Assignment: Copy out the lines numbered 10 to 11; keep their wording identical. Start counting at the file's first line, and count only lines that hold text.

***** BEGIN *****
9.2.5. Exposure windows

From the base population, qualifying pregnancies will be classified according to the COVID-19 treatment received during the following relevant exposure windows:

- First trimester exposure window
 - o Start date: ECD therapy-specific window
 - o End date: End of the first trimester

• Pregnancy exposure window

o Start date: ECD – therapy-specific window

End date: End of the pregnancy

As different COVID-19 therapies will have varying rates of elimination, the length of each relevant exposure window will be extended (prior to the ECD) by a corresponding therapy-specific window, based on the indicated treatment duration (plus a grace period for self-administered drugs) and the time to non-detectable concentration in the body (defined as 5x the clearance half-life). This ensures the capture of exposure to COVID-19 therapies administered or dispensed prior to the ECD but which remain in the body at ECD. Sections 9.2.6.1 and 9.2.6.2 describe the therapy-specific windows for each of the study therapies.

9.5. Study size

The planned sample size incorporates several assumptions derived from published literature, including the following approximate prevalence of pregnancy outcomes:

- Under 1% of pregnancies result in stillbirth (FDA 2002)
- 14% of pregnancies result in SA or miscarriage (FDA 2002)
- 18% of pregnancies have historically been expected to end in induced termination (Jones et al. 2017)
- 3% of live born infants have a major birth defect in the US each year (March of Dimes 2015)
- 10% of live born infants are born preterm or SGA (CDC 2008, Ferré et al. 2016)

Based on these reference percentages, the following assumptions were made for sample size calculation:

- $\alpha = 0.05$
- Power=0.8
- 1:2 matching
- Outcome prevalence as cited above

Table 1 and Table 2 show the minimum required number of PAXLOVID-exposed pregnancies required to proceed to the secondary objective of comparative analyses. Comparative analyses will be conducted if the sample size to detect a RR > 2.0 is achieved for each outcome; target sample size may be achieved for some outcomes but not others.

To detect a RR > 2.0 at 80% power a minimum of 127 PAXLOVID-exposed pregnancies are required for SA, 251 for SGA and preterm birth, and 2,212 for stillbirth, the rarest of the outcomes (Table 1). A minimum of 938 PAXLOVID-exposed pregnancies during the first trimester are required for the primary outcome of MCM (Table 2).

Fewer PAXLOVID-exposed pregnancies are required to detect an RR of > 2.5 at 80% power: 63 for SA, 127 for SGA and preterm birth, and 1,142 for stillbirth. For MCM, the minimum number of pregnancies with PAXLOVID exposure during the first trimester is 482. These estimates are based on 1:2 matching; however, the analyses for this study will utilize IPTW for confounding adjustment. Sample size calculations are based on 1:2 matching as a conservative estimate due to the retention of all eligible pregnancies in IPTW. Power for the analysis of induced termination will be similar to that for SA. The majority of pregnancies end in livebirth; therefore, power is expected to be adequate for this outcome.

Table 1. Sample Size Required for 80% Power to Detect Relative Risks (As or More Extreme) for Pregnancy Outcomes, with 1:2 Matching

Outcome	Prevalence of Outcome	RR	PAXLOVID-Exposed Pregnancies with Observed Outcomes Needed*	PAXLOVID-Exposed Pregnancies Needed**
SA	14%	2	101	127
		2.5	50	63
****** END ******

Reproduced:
9.5. Study size

The planned sample size incorporates several assumptions derived from published literature, including the following approximate prevalence of pregnancy outcomes: